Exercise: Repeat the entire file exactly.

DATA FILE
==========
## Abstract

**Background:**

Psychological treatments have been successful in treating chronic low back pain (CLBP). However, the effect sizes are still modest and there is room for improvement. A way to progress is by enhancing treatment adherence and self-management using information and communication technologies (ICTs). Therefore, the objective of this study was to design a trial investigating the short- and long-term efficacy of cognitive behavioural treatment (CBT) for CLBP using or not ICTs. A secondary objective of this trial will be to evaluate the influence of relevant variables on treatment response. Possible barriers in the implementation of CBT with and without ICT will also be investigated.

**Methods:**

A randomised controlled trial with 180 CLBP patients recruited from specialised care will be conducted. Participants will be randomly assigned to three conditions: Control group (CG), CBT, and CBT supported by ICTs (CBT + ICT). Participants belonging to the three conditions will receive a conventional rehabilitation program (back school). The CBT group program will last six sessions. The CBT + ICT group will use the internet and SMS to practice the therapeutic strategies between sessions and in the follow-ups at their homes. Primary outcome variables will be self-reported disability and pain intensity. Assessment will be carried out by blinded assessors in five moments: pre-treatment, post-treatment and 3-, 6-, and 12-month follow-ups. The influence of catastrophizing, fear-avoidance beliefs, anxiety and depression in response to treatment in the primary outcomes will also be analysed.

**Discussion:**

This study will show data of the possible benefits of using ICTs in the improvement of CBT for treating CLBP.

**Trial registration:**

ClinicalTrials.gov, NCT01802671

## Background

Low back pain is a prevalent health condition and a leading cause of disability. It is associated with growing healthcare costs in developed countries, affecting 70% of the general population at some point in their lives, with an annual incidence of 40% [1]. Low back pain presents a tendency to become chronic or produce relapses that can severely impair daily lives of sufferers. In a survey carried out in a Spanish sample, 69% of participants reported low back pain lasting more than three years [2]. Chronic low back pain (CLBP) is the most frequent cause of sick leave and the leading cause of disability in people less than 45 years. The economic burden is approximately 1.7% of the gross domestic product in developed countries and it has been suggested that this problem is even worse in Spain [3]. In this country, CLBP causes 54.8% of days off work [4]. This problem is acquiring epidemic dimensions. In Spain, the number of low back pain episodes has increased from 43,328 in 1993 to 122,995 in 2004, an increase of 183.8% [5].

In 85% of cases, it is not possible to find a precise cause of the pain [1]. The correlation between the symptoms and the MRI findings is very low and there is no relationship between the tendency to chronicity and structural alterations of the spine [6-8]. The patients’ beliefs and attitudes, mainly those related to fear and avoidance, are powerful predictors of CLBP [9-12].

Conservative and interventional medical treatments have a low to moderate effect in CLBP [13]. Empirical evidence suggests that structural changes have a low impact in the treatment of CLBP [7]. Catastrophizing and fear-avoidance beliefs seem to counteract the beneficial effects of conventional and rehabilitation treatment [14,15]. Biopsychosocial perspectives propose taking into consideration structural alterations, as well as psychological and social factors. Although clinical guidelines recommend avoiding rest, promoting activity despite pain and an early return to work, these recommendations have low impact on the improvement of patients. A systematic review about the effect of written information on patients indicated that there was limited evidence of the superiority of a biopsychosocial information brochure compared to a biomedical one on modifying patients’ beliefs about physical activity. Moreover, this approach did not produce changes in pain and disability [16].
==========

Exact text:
## Abstract

**Background:**

Psychological treatments have been successful in treating chronic low back pain (CLBP). However, the effect sizes are still modest and there is room for improvement. A way to progress is by enhancing treatment adherence and self-management using information and communication technologies (ICTs). Therefore, the objective of this study was to design a trial investigating the short- and long-term efficacy of cognitive behavioural treatment (CBT) for CLBP using or not ICTs. A secondary objective of this trial will be to evaluate the influence of relevant variables on treatment response. Possible barriers in the implementation of CBT with and without ICT will also be investigated.

**Methods:**

A randomised controlled trial with 180 CLBP patients recruited from specialised care will be conducted. Participants will be randomly assigned to three conditions: Control group (CG), CBT, and CBT supported by ICTs (CBT + ICT). Participants belonging to the three conditions will receive a conventional rehabilitation program (back school). The CBT group program will last six sessions. The CBT + ICT group will use the internet and SMS to practice the therapeutic strategies between sessions and in the follow-ups at their homes. Primary outcome variables will be self-reported disability and pain intensity. Assessment will be carried out by blinded assessors in five moments: pre-treatment, post-treatment and 3-, 6-, and 12-month follow-ups. The influence of catastrophizing, fear-avoidance beliefs, anxiety and depression in response to treatment in the primary outcomes will also be analysed.

**Discussion:**

This study will show data of the possible benefits of using ICTs in the improvement of CBT for treating CLBP.

**Trial registration:**

ClinicalTrials.gov, NCT01802671

## Background

Low back pain is a prevalent health condition and a leading cause of disability. It is associated with growing healthcare costs in developed countries, affecting 70% of the general population at some point in their lives, with an annual incidence of 40% [1]. Low back pain presents a tendency to become chronic or produce relapses that can severely impair daily lives of sufferers. In a survey carried out in a Spanish sample, 69% of participants reported low back pain lasting more than three years [2]. Chronic low back pain (CLBP) is the most frequent cause of sick leave and the leading cause of disability in people less than 45 years. The economic burden is approximately 1.7% of the gross domestic product in developed countries and it has been suggested that this problem is even worse in Spain [3]. In this country, CLBP causes 54.8% of days off work [4]. This problem is acquiring epidemic dimensions. In Spain, the number of low back pain episodes has increased from 43,328 in 1993 to 122,995 in 2004, an increase of 183.8% [5].

In 85% of cases, it is not possible to find a precise cause of the pain [1]. The correlation between the symptoms and the MRI findings is very low and there is no relationship between the tendency to chronicity and structural alterations of the spine [6-8]. The patients’ beliefs and attitudes, mainly those related to fear and avoidance, are powerful predictors of CLBP [9-12].

Conservative and interventional medical treatments have a low to moderate effect in CLBP [13]. Empirical evidence suggests that structural changes have a low impact in the treatment of CLBP [7]. Catastrophizing and fear-avoidance beliefs seem to counteract the beneficial effects of conventional and rehabilitation treatment [14,15]. Biopsychosocial perspectives propose taking into consideration structural alterations, as well as psychological and social factors. Although clinical guidelines recommend avoiding rest, promoting activity despite pain and an early return to work, these recommendations have low impact on the improvement of patients. A systematic review about the effect of written information on patients indicated that there was limited evidence of the superiority of a biopsychosocial information brochure compared to a biomedical one on modifying patients’ beliefs about physical activity. Moreover, this approach did not produce changes in pain and disability [16].